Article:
Here are the facts |

Here are the facts

Dear Editor:

On Wednesday, The Aspen Times printed a letter from Hal Harvey requesting “Just the facts, please.” Unfortunately, the author of the letter avoided the very thing he asked for: facts. So here they are:

Harvey’s incorrect fact: The city has claimed a 5 percent rise in electric prices per year. Correct fact: The city completed financial models of electric prices using a 1 percent, 2 percent and 3 percent projected annual inflation rate for coal-fired wholesale electric energy. It never used a 5 percent annual projected rate. Review the numbers at

Harvey’s incorrect fact: The city filed for a Federal Energy Regulatory Commission permit under a flood exemption. Correct fact: There is no flood-exemption permit. The city investigated a conduit-exemption permit but is now pursuing a minor water-power project license from FERC.

Harvey’s incorrect fact: The city is using outdated and insufficient hydrology data. Correct fact: The city has hydrologic data from Castle and Maroon creeks spanning over a recent 20-year period. In addition, ongoing biological analysis starting in 2010 is taking place on Castle and Maroon creeks.

Harvey’s incorrect fact: The city uses unrealistically low expenses for hydro. Correct fact: The city used numbers based on experience from the Ruedi and Maroon Creek hydro plants, which are currently operating. It also used numbers from industry standards to create this conservative model. In addition, more than 60 percent of the project has already been completed.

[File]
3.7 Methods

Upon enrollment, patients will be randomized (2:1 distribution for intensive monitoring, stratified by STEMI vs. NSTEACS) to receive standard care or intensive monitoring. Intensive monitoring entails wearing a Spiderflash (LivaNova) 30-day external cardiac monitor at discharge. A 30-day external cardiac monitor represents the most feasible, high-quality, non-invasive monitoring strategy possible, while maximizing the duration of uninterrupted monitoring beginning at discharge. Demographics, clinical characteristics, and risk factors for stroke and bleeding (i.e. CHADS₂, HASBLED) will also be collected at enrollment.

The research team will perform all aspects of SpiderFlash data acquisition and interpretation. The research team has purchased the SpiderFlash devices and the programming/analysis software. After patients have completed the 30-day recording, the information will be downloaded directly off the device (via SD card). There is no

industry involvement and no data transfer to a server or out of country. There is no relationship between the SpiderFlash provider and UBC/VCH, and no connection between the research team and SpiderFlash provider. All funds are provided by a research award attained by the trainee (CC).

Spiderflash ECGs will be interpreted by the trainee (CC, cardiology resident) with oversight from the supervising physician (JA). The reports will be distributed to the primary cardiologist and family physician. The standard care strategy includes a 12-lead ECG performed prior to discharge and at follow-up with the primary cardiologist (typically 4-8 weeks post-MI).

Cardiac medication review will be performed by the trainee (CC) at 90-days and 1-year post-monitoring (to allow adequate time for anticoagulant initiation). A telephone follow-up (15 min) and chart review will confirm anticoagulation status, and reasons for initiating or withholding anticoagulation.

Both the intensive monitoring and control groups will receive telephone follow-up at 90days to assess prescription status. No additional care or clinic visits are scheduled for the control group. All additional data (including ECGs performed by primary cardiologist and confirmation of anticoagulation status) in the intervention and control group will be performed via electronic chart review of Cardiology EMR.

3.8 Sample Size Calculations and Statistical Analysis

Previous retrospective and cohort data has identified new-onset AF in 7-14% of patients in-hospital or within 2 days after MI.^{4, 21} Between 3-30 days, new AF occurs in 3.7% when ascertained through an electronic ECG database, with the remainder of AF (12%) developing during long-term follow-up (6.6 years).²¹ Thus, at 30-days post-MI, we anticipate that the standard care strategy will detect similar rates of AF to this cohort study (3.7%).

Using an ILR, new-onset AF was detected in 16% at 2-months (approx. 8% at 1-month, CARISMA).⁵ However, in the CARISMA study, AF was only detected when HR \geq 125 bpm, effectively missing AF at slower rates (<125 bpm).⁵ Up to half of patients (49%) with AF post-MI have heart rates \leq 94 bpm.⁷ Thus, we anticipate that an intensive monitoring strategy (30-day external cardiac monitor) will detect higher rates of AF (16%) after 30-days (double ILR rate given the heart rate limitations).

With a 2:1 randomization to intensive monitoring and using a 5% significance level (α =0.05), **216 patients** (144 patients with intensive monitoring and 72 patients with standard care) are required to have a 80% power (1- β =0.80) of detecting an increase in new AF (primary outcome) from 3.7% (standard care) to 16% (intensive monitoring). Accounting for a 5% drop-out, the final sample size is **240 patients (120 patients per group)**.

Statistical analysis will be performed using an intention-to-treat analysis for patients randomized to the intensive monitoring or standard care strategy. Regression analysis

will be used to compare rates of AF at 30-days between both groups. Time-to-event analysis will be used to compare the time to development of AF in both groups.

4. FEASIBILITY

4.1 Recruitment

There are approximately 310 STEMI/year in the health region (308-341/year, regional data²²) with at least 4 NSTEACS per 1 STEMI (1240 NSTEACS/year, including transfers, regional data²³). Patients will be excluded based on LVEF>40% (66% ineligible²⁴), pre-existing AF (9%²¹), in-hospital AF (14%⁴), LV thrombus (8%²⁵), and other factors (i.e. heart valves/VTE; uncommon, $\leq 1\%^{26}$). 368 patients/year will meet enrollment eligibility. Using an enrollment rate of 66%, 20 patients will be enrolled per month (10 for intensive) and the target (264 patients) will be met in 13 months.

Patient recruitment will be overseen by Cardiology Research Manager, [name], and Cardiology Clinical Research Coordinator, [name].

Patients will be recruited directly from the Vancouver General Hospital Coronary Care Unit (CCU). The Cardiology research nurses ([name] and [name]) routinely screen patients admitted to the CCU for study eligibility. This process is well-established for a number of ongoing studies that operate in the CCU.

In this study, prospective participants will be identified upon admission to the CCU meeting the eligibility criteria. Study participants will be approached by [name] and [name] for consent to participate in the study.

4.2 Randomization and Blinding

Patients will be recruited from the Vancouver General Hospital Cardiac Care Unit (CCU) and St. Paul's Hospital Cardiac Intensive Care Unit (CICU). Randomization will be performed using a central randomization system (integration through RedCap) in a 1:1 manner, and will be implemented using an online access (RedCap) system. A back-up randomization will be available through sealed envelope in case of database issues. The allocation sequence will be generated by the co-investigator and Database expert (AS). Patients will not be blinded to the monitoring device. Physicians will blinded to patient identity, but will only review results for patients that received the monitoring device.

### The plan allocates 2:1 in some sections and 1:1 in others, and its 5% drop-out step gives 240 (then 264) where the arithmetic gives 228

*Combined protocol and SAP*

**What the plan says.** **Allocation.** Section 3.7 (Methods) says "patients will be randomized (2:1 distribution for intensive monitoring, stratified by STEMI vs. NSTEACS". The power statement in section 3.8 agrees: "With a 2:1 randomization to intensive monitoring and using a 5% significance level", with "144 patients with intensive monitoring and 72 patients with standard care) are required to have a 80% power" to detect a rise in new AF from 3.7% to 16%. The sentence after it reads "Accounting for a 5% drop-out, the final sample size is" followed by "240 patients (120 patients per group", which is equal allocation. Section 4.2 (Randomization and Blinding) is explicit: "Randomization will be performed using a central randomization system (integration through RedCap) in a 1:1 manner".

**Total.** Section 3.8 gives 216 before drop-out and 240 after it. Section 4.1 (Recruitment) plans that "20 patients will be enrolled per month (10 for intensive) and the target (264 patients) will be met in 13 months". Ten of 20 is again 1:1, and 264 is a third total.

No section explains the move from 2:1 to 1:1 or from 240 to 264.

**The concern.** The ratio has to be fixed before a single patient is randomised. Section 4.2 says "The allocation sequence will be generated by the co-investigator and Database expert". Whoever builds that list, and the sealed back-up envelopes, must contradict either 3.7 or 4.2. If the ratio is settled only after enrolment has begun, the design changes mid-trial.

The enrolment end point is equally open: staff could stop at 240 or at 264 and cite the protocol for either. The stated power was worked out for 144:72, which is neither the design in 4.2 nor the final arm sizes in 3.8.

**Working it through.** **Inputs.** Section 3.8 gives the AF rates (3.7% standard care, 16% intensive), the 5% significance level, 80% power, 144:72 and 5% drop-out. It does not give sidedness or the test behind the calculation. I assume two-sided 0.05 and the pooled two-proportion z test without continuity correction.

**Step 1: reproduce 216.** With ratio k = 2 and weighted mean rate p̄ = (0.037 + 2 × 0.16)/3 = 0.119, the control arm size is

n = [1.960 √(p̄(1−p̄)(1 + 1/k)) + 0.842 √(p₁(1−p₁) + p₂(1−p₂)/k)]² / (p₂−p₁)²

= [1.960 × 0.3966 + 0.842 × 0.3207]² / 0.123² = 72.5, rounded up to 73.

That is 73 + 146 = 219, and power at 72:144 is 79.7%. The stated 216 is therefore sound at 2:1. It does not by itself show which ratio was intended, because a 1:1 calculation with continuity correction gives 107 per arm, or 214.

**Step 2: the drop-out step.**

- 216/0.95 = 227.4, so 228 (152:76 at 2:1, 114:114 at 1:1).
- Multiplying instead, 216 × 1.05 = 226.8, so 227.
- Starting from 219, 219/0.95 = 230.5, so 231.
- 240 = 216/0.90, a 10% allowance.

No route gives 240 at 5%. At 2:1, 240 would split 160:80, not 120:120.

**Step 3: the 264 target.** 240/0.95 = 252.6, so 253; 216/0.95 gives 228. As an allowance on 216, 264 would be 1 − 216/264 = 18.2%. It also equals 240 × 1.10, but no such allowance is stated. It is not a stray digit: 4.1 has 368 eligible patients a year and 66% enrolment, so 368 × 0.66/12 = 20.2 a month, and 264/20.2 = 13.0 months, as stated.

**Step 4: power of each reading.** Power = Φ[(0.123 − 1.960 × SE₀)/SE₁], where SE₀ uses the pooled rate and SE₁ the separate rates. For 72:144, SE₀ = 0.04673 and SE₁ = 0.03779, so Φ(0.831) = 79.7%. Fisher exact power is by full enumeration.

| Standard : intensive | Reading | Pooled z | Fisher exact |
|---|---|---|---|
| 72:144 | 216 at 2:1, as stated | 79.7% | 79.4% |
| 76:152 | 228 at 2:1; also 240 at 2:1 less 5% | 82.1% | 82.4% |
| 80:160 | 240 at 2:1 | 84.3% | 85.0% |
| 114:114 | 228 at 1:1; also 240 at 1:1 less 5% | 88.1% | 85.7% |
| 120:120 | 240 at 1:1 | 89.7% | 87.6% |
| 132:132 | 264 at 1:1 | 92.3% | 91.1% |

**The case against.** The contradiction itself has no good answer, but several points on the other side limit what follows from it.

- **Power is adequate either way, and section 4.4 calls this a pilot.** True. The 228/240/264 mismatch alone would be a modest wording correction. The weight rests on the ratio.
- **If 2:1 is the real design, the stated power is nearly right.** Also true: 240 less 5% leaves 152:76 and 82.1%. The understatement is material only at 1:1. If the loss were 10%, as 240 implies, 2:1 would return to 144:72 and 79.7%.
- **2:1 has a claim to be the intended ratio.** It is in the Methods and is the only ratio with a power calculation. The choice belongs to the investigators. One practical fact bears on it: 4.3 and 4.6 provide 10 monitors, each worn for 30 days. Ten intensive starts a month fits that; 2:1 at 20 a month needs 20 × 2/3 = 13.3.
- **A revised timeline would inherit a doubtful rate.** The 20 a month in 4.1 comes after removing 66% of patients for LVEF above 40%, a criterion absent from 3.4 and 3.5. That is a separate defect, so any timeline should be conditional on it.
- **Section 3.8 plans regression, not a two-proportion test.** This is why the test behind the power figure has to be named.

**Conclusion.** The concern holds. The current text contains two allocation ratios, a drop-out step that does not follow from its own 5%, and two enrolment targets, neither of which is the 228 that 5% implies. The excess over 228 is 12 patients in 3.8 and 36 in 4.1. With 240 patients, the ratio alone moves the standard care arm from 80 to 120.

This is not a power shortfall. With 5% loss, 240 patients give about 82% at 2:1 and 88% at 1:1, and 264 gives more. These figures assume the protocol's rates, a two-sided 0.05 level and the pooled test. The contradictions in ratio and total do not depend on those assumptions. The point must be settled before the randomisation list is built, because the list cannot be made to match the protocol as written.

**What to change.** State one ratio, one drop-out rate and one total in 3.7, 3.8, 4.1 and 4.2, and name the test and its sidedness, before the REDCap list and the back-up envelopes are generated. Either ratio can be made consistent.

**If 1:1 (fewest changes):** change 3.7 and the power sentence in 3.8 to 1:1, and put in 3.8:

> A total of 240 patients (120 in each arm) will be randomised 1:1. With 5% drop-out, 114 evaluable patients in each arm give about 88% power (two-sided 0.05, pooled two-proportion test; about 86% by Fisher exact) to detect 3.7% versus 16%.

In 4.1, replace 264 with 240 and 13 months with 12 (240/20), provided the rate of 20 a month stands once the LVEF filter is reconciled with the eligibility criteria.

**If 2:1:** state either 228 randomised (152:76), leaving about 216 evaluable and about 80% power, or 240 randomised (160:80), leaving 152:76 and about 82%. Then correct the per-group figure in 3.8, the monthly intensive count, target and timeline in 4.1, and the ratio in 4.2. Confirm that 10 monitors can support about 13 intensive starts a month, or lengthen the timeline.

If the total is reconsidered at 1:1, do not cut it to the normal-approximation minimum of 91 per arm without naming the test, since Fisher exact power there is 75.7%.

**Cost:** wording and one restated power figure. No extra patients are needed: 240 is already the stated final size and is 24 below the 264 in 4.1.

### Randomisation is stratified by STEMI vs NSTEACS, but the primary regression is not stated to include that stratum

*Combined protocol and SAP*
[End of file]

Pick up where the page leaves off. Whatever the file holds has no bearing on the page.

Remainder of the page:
Harvey’s incorrect fact: The city failed to compare the hydro plant with other zero-carbon-emission alternatives. Correct fact: The city has looked at a variety of alternative hydro projects, but the local streams don’t have enough head to complete such projects. In addition, it is fiscally more responsible for the city to create and own its own power source. Hydro has proven itself for centuries to be a dependable source of carbon-free electric energy with great financial payback. Modern hydro plants have a 75-year or greater life span. Wind and solar for community power have limited history and have a lifespan of 20 to 25 years.

When it comes to the facts, the city says, bring them on, but please be correct.

Mitzi Rapkin

Community relations director, City of Aspen

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